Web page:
Itzhak Gilboa is a very talented, broad-thinking, yet technically super-competent economist who has spent his career mulling over the problems addressed in this book. The technical material in this book is not very technical, and can be understood independent from the reader's mathematical training, although it does require a willingness to think deeply about analytical issues. The models Gilboa presents are not new, but they are presented in an attractive manner, and it is rare to see so many different aspects of the rational choice process presented between two covers.
I have long been a strong (my friends would say vociferous, my detractors stubborn) supporter of rational decision theory, while being clear about its limits and suggesting ways forward in broadening the model. My central claim is that the rational actor model is the most important analytical tool ever discovered for modeling human decision-making, and behavioral disciplines that reject this model, such as sociology and cognitive/social psychology, thereby relinquish the possibility of having core theories of decision-making and strategic interaction. I also believe that those who reject the model do not understand it and use arguments against it that are not only fallacious, but always (yes, always!) ignorant and even embarrassing. This book will thus give potential critics a solid grounding in the theory they so love to dump on.
Gilboa himself comes across in this slim volume as a kinda' hang-loose guy who is willing to entertain all sorts of objections to the theory, and to defend rational choice rather more weakly than I would like. Most important, Gilboa rather takes at face value the critiques emanating from the Kahneman-Tversky camp of experimentalists, who have so brilliantly documented the various weaknesses of standard rational decision theory. My own take on these experimental results is far more skeptical (see Chapters 3 and 12 of my book, The Bounds of Reason).. Let me give one example.
Gilboa discusses the famous "Linda the Bank Teller" example (p. 37ff). "Linda is 31 years old," we are told by the experimenter, "single, outspoken, and very bright. She majored in philosophy. As a student, she was deeply concerned with issues of discrimination and social justice, and she participated in antinuclear demonstrations. Rank order the following eight descriptions in terms of the probability (likelihood) that they describe Linda." Included in the list of eight are the following:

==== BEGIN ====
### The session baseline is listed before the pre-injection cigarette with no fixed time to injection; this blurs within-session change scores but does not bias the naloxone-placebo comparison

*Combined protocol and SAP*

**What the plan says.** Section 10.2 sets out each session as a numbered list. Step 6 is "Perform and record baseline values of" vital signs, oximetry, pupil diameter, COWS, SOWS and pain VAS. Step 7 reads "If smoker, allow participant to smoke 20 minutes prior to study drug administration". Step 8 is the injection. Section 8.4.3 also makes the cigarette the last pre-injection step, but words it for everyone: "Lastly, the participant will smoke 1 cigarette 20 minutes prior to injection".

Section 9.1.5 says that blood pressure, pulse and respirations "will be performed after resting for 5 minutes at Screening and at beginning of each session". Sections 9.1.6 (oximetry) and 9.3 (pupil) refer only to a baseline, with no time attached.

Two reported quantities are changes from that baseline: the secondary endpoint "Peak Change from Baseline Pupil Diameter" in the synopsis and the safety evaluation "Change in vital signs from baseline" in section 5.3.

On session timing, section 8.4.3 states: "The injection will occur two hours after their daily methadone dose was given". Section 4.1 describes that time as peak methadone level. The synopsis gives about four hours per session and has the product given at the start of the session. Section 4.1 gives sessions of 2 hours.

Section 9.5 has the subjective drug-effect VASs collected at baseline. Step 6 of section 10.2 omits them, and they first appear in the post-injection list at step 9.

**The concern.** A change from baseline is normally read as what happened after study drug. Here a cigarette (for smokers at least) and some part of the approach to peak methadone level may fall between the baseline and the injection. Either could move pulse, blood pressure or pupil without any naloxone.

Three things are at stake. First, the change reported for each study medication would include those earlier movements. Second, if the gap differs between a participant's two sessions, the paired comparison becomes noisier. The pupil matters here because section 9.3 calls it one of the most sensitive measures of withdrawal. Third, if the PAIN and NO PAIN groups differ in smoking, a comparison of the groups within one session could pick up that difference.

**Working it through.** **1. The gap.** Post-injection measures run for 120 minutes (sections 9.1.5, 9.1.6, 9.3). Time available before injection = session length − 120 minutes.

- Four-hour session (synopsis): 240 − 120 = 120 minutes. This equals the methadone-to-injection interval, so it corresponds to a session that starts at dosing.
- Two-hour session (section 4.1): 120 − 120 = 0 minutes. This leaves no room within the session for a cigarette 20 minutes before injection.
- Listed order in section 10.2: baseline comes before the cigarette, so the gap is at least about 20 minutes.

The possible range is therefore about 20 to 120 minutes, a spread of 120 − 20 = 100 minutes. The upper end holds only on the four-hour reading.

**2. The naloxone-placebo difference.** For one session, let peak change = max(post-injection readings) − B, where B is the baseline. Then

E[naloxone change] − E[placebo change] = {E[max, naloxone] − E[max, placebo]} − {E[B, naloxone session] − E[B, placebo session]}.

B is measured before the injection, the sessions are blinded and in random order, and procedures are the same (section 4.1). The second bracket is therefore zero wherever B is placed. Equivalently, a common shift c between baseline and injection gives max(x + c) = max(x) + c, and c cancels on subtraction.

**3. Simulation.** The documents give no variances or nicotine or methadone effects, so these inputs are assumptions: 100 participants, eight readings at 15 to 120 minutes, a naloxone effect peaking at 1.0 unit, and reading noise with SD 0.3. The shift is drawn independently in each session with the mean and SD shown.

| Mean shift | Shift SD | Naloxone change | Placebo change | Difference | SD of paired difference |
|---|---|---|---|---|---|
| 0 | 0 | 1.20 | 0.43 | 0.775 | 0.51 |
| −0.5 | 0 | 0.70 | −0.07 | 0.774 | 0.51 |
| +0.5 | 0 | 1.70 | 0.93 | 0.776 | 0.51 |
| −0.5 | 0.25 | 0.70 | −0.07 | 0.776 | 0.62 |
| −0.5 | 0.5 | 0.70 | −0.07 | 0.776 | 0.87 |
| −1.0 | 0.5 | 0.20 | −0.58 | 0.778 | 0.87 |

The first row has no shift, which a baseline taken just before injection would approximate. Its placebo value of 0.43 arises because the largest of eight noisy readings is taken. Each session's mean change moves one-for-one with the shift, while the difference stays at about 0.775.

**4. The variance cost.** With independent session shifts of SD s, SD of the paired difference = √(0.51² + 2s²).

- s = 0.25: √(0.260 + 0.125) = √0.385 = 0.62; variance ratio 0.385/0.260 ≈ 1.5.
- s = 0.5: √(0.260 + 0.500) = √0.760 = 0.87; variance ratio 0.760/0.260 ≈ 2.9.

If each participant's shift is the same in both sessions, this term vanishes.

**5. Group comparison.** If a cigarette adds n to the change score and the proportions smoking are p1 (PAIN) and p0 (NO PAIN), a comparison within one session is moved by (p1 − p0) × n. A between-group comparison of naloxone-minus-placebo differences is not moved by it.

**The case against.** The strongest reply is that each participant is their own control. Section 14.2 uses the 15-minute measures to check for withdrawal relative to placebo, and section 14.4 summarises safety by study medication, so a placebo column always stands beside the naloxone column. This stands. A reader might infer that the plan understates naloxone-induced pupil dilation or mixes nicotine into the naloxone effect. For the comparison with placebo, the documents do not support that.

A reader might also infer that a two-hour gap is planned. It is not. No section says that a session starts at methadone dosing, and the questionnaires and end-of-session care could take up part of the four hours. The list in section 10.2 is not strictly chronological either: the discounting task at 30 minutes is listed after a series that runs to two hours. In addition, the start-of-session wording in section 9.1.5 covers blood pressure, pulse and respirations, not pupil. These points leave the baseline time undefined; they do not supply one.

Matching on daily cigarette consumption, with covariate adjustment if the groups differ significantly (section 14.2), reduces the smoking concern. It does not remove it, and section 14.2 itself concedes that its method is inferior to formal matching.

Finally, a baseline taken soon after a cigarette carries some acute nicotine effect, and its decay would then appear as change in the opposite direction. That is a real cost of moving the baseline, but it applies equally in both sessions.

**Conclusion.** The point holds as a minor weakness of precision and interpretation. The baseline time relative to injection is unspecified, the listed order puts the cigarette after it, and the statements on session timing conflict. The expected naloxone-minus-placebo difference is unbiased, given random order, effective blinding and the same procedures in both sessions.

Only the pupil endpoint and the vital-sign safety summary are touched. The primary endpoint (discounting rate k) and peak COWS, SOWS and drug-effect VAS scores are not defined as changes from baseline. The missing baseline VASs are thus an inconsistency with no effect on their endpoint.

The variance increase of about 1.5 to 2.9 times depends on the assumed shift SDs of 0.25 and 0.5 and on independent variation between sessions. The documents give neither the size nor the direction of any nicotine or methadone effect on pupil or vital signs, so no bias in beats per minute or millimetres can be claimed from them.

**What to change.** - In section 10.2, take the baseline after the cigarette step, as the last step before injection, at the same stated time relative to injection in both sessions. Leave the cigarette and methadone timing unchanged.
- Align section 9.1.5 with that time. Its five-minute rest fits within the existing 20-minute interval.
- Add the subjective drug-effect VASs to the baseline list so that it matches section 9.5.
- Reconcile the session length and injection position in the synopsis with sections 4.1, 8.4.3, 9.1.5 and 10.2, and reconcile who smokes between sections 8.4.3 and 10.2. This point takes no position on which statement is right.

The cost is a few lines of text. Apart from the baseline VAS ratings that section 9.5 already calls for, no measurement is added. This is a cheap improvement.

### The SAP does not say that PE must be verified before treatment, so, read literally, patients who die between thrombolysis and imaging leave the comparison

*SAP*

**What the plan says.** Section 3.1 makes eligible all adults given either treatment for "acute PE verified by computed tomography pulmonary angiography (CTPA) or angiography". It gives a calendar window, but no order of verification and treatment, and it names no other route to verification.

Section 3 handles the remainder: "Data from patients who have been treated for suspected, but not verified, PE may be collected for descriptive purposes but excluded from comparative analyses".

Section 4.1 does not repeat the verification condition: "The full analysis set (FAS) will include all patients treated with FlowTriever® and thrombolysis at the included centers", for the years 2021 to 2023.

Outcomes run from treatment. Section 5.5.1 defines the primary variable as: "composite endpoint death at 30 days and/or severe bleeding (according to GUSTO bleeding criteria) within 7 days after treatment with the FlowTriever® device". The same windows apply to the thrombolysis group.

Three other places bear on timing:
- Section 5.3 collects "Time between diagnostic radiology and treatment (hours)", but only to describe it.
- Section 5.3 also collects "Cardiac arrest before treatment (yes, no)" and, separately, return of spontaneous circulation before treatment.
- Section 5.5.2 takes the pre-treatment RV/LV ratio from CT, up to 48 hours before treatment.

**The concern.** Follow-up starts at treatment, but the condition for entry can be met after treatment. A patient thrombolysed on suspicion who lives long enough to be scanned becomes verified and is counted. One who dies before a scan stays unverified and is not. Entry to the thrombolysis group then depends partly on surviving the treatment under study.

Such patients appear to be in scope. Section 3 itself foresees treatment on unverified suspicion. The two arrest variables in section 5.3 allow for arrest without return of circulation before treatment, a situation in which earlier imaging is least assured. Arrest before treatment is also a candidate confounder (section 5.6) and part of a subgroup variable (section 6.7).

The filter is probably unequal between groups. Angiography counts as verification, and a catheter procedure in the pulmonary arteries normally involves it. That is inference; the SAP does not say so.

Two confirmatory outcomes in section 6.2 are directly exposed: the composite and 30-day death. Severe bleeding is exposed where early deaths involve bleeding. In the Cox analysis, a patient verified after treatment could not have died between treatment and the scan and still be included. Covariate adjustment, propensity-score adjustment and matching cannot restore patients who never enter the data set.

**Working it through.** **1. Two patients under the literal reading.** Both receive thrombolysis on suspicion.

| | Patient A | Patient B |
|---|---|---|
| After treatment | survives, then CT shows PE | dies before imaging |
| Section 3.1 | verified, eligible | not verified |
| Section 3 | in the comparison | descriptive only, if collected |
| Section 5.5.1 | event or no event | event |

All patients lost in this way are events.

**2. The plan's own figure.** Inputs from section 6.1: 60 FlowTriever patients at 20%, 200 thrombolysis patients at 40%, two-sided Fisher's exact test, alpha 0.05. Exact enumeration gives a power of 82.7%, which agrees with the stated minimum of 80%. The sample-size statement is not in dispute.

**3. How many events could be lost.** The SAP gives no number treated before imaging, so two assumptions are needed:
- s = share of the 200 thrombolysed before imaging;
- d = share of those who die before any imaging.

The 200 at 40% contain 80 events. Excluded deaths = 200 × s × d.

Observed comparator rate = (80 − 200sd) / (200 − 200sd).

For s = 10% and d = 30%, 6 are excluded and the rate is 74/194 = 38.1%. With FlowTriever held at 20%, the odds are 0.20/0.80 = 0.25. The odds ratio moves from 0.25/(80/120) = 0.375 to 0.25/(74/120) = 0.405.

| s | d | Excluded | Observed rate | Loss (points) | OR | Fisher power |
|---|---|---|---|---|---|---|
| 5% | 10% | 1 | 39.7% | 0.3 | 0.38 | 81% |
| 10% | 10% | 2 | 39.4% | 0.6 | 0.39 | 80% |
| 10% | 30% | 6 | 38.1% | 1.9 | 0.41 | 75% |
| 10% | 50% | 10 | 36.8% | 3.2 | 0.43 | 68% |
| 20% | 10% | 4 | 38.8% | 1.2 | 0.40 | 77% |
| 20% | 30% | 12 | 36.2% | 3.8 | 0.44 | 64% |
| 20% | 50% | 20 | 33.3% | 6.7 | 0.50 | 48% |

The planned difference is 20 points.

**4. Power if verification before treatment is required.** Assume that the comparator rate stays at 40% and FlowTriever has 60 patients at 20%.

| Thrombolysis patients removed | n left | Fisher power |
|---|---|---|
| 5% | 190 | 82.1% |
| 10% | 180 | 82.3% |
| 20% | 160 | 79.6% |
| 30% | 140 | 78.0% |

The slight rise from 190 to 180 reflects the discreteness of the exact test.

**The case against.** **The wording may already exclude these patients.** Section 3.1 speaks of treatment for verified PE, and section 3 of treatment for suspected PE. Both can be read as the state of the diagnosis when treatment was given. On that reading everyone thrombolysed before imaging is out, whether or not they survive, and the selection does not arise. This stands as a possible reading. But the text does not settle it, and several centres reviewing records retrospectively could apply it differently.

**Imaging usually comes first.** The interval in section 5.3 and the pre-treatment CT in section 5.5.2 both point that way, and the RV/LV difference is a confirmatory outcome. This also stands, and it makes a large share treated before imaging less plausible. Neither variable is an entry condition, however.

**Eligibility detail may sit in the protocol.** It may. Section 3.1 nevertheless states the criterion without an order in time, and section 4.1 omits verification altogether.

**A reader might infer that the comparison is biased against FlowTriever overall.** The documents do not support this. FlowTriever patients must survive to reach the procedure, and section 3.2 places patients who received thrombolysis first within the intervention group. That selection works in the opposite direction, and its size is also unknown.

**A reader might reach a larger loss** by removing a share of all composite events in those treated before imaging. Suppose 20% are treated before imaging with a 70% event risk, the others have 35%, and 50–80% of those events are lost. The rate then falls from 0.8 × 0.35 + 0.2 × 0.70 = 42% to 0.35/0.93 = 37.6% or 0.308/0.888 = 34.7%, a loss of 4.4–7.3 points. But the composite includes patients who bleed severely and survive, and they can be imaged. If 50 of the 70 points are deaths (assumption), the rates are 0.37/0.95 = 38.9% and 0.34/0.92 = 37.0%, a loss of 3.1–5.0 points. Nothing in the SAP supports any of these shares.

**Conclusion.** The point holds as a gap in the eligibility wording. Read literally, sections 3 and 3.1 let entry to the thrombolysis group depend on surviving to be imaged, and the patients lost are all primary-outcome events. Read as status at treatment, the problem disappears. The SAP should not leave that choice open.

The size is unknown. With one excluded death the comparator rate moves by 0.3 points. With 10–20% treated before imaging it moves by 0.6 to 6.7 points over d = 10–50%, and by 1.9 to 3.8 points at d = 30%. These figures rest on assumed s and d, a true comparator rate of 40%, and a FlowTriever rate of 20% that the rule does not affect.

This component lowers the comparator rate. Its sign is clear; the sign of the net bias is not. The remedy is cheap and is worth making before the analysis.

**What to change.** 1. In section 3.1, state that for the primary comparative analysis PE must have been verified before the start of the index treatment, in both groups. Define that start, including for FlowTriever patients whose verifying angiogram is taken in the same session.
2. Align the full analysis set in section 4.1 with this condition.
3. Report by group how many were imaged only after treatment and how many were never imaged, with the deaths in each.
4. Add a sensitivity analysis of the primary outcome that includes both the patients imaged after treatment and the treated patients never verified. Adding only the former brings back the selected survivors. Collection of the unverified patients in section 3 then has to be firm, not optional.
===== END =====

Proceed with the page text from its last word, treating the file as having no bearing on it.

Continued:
(c) Linda is a bank teller, and
(h) Linda is a bank teller who is active in a feminist movement.
Surprisingly, many subjects rank (h) as more likely than (c), despite that fact that the probability of (h) must be much smaller than that of (c)---the latter probability is always strictly smaller, unless every bank teller is a feminist (which is absurd).
Gilboa, like Kahneman and Tversky, agree that this is quite illogical behavior on the part of subjects. However, I argue in Bounds of Reason that the subjects are correct and the experimenters are incorrect. Here is the argument. In normal discourse, when we are talking to someone, we expect what they say to be relevant to the conversation. E.g., if we are discussing how to buy tickets for a concert, it would be bizarre for you say "my cousin George had half a banana with his cereal for breakfast last Wednesday." In light of this, what is the subject supposed to think when give this long explanation of Linda concerning her politics and personality if we are not supposed to bring this into consideration in deciding between (c) and (h)?